It is arguable that we live in a post-colonial age. We no longer see major powers moving into previously independent places and usurping the land and the people and declaring them to now be part of some empire. Not the way we did in the 18th and 19th centuries. (We wink at smaller-scale examples of roughly the same thing, but while Ukraine may be prey to Russia, we don’t see Russia trying to occupy New Zealand.) The scramble for Africa was the last eruption of such hubris. And there are now plenty of studies indicating that it was never a profitable enterprise anyway, that every power that indulged its imperialist urge did so at great expense that was never recouped, not in the long run. At best, such endeavors paid for the re-formation of both the imperial power and its colonies into more modern forms independent of each other. At worst, it was pillage that benefited a few individuals and large companies and resulted in short-term wealth-building and long-term grief for everyone involved.
Yet the impulse drove relocations of population, experiments in applied bureaucratic overreach, and an ongoing debate over the ethics of intrusion. One could argue that the Aztec civilization was a horrible construct with human sacrifice at its aesthetic center and the world is well rid of it. On the other hand, it is equally true that the Spaniards who toppled it had no right to do so and unleashed a different sort of ugliness on the indigenous populations. Every European power that followed them into the so-called New World bears the same weight of shame for the wanton destruction of things they could not understand. If here and there something positive came out of it, that something was by accident and had no real part of the initial decision to Go There.
With what we now know—ethically, scientifically, behaviorally—if given the chance to do it again, would we? And if we decided to go ahead anyway, would we do anything differently or would we still be dominated by a subconscious obsession to exploit for resources to fuel a growing population trapped within an economic system that seems custom made to produce the necessary excuses to do what we want with whatever we find?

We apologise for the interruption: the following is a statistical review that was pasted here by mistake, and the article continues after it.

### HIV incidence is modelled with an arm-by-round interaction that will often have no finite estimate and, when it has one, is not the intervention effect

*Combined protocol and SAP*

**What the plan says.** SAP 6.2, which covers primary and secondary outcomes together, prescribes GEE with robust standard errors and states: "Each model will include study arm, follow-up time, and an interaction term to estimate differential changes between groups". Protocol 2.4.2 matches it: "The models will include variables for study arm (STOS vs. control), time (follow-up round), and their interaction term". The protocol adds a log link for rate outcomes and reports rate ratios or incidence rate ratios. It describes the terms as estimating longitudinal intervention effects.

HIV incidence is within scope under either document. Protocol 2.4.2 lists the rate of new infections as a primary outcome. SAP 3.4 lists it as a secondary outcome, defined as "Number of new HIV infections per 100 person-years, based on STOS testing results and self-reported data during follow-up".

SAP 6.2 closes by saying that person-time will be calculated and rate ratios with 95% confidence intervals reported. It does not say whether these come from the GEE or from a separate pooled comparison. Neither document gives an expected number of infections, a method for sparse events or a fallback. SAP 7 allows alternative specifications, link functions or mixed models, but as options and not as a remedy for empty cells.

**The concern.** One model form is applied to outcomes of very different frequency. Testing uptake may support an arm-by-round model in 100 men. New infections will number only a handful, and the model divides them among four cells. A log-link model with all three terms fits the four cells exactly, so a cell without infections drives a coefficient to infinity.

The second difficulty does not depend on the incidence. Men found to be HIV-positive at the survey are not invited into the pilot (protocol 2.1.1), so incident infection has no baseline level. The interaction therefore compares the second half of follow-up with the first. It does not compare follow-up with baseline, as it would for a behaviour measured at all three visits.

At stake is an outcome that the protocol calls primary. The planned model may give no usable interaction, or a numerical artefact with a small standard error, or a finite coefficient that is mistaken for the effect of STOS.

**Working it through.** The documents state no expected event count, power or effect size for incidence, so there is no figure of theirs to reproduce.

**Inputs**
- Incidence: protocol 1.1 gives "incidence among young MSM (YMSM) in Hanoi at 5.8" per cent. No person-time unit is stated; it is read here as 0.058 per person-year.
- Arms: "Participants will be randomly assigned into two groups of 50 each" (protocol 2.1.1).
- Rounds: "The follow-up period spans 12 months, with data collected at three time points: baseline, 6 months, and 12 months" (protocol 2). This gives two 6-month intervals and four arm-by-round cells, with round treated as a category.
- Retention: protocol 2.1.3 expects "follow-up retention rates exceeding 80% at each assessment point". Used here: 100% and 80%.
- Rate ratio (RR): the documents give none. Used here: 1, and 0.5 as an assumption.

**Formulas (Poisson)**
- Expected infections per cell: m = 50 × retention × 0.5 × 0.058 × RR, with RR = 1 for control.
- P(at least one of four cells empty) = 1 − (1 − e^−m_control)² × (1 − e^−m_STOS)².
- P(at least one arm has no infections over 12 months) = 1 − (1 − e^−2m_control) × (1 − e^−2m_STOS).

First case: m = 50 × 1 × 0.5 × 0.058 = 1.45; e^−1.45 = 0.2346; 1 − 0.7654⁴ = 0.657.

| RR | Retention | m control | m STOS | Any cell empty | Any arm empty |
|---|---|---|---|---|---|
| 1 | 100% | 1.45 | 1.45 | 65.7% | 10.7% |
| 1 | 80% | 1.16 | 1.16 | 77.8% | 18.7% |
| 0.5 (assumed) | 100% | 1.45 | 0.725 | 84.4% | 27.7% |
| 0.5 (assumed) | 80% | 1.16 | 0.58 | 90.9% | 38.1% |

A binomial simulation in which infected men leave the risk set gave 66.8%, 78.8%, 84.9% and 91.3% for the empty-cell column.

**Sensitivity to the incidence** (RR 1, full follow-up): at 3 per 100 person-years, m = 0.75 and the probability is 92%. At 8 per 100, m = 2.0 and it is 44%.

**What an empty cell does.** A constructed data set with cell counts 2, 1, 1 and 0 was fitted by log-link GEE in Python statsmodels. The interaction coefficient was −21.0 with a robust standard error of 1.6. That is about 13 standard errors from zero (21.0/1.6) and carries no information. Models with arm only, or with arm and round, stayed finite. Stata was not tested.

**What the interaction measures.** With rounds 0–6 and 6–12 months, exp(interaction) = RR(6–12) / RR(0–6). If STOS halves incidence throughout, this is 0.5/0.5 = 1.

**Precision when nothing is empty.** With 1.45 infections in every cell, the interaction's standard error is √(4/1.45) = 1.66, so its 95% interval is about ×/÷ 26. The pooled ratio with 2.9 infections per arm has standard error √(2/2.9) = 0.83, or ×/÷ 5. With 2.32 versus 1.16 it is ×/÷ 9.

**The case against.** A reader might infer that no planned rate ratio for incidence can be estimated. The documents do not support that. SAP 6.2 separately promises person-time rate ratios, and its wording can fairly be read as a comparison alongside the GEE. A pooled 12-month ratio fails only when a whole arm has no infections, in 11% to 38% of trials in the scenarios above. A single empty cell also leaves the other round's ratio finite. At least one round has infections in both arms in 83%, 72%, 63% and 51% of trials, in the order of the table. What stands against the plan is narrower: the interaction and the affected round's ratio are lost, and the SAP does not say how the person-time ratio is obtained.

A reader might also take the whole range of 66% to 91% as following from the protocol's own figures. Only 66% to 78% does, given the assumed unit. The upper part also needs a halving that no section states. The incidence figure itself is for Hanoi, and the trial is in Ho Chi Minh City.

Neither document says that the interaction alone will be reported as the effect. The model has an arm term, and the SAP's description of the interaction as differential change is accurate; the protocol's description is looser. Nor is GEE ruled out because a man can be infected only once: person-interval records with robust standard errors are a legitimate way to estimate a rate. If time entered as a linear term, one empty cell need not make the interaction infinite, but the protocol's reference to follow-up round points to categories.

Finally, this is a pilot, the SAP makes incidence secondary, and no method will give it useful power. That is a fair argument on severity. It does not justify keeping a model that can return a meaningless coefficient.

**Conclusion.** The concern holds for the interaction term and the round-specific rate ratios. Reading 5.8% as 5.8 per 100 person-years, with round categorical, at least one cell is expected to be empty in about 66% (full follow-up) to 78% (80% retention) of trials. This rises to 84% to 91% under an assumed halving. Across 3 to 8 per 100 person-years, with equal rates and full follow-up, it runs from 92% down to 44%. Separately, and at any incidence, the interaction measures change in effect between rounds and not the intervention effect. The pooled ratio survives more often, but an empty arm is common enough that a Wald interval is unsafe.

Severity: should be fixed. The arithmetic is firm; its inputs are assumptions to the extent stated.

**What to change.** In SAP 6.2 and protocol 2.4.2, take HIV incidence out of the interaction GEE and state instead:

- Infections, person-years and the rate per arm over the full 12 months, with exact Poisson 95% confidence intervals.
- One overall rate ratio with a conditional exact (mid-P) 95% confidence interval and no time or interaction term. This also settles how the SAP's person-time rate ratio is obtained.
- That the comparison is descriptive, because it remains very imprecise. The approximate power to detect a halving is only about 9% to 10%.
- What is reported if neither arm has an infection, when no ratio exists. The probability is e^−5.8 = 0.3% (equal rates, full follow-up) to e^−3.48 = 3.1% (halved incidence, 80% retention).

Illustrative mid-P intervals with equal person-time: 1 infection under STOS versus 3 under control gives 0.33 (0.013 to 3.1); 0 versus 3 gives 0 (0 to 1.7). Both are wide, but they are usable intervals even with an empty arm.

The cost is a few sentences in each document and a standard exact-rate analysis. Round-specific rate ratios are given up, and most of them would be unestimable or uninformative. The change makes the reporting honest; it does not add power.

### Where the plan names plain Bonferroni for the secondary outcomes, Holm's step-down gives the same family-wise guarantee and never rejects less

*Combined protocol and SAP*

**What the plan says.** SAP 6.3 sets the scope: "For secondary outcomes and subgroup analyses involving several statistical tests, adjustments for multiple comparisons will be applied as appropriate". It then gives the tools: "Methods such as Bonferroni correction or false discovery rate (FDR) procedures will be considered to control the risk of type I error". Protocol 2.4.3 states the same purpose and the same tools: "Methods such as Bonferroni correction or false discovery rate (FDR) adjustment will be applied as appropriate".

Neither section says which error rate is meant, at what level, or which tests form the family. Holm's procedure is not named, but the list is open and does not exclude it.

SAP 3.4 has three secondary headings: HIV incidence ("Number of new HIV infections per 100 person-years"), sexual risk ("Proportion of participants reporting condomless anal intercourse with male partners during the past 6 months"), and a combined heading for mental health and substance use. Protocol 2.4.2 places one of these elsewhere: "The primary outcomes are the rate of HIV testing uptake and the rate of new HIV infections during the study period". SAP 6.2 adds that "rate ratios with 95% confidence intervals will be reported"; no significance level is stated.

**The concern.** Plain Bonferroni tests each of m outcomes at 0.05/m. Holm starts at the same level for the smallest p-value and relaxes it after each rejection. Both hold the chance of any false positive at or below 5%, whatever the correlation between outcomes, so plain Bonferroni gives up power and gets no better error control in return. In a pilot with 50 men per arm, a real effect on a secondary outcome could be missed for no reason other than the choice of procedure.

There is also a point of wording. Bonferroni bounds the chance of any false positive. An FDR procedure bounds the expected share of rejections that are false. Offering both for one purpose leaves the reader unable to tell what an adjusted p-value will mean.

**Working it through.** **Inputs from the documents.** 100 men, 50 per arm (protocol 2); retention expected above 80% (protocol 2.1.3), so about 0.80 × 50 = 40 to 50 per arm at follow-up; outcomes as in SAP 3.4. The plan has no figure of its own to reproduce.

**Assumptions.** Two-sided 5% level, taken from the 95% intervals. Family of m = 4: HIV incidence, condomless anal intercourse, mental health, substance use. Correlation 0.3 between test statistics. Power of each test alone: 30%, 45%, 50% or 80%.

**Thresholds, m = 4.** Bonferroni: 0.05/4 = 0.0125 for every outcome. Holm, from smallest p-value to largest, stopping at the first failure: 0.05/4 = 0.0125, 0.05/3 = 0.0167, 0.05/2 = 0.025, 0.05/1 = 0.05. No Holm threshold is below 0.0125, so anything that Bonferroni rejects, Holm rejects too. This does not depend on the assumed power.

We seem forever to be doing things that go sour on us and then having to clean up the mess and apologize and figure out how to prevent a repeat performance. The problem with that is, one situation is not so exactly like another that the lessons do not come with big loopholes and the opportunity for rationalizing our hubristic avarice.
In short, we never learn.
At least, not in aggregate. We understand this as well and so a good part of our political theorizing is geared toward a place wherein the individual moral insight can be effectively balanced against the rock-stupid momentum of the group; and in which the common wisdom of historical experience as exemplified by the group can temper the less enlightened passions of the individual. In other words, to find the point at which we can allow for the individual who is correct to trump the so-called “will of the people” and conversely where that common will can morally check the individual who may only be thinking of him or herself, the group be damned.
Underneath, threaded into, and informing Marguerite Reed’s Philip K. Dick Award nominated novel, Archangel, we find this ongoing debate carried on at several levels.
Ubastis is a world seemingly ideal for large-scale human settlement. Two waves of advance “scouts” grounded to do extensive surveys, impact studies, and established trial settlements. It became clear that this was a vital ecosphere and that, compatibility aside, questions of too much too soon drove the negotiations that prevented a rush to fill it with human excess. Dr. Vashti Loren, widow of the spiritual and moral leader of these two waves, is one of the principle advisors on the ad hoc committee overseeing Ubasti, which exists as a kind of protectorate. The rest of human polity is hungry for it to be opened for a larger human presence, which the people who live there know will mean the ruin of a unique biome. Vashti becomes the focus of all the efforts to forestall such open colonization. As the widow of a slain “hero” she carries great weight.